Vailima Letters, by Robert Louis Stevenson

Chapter XXVI

My Dear Colvin, — You will see from this heading that I am not dead yet nor likely to be. I was pretty considerably out of sorts, and that is indeed one reason why Fanny, Belle, and I have started out for a month’s lark. To be quite exact, I think it will be about five weeks before we get home. We shall stay between two and three in Sydney. Already, though we only sailed yesterday, I am feeling as fit as a fiddle. Fanny ate a whole fowl for breakfast, to say nothing of a tower of hot cakes. Belle and I floored another hen betwixt the pair of us, and I shall be no sooner done with the present amanuensing racket than I shall put myself outside a pint of Guinness. If you think this looks like dying of consumption in Apia I can only say I differ from you. In the matter of David, I have never yet received my proofs at all, but shall certainly wait for your suggestions. Certainly, Chaps. 17 to 20 are the hitch, and I confess I hurried over them with both wings spread. This is doubtless what you complain of. Indeed, I placed my single reliance on Miss Grant. If she couldn’t ferry me over, I felt I had to stay there.

About Island Nights’ Entertainments all you say is highly satisfactory. Go in and win.

The extracts from the Times I really cannot trust myself to comment upon. They were infernally satisfactory; so, and perhaps still more so, was a letter I had at the same time from Lord Pembroke. If I have time as I go through Auckland, I am going to see Sir George Grey.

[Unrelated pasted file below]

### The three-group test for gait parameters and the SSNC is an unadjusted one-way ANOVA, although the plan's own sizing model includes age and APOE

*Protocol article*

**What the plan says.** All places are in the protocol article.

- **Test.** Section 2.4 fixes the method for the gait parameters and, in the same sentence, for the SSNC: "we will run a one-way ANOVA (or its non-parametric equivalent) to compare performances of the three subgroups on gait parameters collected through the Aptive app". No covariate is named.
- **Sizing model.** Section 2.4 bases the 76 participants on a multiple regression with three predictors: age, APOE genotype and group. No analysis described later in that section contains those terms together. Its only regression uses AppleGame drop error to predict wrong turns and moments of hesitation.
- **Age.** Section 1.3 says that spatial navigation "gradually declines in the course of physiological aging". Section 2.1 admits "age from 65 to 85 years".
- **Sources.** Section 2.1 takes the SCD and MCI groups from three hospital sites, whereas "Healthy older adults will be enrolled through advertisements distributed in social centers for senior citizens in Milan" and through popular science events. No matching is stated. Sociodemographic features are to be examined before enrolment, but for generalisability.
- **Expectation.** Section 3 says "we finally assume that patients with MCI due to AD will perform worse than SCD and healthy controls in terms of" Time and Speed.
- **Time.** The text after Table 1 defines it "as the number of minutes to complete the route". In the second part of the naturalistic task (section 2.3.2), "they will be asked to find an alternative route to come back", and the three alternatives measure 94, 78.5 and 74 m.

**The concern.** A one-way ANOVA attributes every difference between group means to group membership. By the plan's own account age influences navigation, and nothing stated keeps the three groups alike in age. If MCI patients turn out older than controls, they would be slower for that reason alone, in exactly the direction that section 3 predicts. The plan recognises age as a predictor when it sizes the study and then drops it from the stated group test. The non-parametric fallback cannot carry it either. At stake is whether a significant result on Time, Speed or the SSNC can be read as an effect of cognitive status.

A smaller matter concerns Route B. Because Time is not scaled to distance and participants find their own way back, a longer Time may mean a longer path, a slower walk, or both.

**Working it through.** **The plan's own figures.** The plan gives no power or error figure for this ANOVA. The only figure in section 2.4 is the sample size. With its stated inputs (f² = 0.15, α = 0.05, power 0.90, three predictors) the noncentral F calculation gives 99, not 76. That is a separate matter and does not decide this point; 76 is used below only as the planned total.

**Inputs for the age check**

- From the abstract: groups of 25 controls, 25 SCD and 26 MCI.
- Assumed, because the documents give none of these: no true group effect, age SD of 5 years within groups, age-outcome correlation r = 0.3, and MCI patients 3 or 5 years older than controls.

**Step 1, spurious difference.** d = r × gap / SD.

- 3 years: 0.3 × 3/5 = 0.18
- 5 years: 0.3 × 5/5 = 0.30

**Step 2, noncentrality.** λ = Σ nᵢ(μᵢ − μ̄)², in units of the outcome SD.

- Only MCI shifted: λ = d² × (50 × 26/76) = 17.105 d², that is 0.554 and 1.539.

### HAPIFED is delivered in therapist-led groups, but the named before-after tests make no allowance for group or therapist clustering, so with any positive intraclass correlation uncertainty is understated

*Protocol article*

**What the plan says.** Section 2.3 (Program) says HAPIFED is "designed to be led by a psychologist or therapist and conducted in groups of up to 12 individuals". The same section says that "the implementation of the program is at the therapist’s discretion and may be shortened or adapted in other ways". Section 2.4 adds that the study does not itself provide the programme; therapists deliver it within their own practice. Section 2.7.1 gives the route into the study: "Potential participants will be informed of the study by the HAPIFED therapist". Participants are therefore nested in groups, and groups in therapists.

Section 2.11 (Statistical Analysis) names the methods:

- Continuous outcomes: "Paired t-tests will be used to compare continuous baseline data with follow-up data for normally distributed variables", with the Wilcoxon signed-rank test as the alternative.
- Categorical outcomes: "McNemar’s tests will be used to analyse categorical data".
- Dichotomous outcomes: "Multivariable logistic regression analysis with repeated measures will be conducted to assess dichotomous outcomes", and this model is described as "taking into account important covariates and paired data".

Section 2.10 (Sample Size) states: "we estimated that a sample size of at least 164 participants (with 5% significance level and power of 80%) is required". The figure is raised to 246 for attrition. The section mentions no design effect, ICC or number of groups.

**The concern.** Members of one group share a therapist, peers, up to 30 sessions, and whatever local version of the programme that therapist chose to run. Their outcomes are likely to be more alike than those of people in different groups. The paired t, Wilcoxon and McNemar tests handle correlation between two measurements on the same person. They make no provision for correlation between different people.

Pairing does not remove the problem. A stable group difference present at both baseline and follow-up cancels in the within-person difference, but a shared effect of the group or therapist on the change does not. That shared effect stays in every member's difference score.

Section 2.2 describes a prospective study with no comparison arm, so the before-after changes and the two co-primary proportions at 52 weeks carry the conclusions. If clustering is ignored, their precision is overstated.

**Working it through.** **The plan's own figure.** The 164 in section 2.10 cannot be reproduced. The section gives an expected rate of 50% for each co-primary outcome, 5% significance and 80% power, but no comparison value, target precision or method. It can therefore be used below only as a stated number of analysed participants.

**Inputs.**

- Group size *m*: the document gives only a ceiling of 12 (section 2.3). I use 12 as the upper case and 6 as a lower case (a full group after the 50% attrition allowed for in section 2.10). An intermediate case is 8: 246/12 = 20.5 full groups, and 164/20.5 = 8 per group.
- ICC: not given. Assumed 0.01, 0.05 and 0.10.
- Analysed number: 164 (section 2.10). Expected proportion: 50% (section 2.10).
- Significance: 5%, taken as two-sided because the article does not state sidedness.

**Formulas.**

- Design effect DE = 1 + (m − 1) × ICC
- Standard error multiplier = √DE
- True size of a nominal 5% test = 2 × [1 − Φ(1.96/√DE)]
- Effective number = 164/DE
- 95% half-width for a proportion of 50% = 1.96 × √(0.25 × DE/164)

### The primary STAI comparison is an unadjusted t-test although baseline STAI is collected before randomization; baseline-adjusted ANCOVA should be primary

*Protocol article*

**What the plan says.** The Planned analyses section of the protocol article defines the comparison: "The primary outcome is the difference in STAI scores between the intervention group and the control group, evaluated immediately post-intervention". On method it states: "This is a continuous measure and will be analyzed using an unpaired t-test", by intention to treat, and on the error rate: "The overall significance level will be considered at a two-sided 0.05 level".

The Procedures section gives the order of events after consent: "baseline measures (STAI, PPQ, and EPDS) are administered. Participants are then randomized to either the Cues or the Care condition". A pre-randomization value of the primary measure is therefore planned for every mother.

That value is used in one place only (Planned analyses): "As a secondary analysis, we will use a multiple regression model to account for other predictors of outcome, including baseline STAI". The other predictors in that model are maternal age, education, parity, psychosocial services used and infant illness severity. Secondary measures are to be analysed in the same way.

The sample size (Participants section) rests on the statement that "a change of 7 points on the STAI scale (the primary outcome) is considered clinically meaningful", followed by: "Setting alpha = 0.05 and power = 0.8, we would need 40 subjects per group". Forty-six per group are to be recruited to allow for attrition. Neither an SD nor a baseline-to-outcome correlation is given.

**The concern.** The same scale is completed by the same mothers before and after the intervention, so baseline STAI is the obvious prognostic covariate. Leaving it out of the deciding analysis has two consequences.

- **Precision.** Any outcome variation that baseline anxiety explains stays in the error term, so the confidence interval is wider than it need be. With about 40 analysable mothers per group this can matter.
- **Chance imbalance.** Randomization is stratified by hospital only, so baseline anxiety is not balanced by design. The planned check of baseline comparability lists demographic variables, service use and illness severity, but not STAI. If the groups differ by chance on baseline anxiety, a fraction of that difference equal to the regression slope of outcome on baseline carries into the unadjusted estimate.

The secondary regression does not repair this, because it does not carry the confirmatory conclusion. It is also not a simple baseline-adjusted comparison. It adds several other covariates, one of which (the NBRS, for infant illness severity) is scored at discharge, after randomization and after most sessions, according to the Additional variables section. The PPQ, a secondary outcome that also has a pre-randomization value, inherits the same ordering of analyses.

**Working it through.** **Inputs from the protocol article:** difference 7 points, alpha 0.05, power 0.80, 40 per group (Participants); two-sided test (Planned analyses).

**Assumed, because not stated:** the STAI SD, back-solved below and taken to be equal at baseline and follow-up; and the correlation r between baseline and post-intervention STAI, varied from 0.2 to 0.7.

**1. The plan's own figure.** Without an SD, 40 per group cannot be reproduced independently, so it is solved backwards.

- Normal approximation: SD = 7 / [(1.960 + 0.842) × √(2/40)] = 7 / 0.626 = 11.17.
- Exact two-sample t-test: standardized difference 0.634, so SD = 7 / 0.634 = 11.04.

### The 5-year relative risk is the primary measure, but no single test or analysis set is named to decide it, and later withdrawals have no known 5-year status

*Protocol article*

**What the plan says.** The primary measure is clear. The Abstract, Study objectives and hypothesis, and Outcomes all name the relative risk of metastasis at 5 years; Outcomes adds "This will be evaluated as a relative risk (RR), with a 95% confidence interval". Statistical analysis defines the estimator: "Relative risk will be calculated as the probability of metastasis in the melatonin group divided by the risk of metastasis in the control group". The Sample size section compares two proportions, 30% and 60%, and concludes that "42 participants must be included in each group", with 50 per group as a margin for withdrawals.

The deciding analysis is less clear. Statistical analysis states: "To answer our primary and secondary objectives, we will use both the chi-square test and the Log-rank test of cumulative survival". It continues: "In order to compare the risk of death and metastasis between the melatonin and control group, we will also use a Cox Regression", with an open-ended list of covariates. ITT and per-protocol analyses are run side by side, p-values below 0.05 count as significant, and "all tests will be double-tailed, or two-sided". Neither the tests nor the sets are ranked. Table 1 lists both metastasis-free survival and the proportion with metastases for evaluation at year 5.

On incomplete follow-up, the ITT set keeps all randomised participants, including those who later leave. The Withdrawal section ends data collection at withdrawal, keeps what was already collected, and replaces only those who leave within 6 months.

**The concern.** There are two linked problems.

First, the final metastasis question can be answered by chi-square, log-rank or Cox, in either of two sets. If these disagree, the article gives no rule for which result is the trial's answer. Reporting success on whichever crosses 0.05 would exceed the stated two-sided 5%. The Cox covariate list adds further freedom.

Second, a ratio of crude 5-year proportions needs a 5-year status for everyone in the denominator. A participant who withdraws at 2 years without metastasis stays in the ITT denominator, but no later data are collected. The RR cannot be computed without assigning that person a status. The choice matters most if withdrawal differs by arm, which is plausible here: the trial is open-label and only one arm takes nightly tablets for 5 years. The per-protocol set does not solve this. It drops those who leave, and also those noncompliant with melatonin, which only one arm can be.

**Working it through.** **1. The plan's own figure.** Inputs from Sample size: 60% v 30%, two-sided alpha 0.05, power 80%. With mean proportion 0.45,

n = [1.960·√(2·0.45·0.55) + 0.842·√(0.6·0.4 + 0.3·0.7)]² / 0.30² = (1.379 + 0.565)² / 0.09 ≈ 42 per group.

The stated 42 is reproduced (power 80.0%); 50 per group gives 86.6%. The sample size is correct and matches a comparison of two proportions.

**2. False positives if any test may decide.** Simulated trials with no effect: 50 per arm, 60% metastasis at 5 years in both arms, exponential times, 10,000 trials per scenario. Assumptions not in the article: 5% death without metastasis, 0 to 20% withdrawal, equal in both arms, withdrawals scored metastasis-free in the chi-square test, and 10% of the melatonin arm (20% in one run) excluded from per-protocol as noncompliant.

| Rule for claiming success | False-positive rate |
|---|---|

Now I really think that’s all the business. I have been rather sick and have had two small hemorrhages, but the second I believe to have been accidental. No good denying that this annoys, because it do. However, you must expect influenza to leave some harm, and my spirits, appetite, peace on earth and goodwill to men are all on a rising market. During the last week the amanuensis was otherwise engaged, whereupon I took up, pitched into, and about one half demolished another tale, once intended to be called the pearl Fisher, but now razeed and called The Schooner Farralone. We had a capital start, the steamer coming in at sunrise, and just giving us time to get our letters ere she sailed again. The manager of the German firm (O strange, changed days!) danced attendance upon us all morning; his boat conveyed us to and from the steamer.

Feb. 21st.

All continues well. Amanuensis bowled over for a day, but afoot again and jolly; Fanny enormously bettered by the voyage; I have been as jolly as a sand-boy as usual at sea. The Amanuensis sits opposite to me writing to her offspring. Fanny is on deck. I have just supplied her with the Canadian Pacific Agent, and so left her in good hands. You should hear me at table with the Ulster purser and a little punning microscopist called Davis. Belle does some kind of abstruse Boswellising; after the first meal, having gauged the kind of jests that would pay here, I observed, ‘Boswell is Barred during this cruise.’


We approach Auckland and I must close my mail. All goes well with the trio. Both the ladies are hanging round a beau — the same — that I unearthed for them: I am general provider, and especially great in the beaux business. I corrected some proofs for Fanny yesterday afternoon, fell asleep over them in the saloon — and the whole ship seems to have been down beholding me. After I woke up, had a hot bath, a whiskey punch and a cigarette, and went to bed, and to sleep too, at 8.30; a recrudescence of Vailima hours. Awoke today, and had to go to the saloon clock for the hour — no sign of dawn — all heaven grey rainy fog. Have just had breakfast, written up one letter, register and close this.

Last updated Sunday, March 27, 2016 at 12:00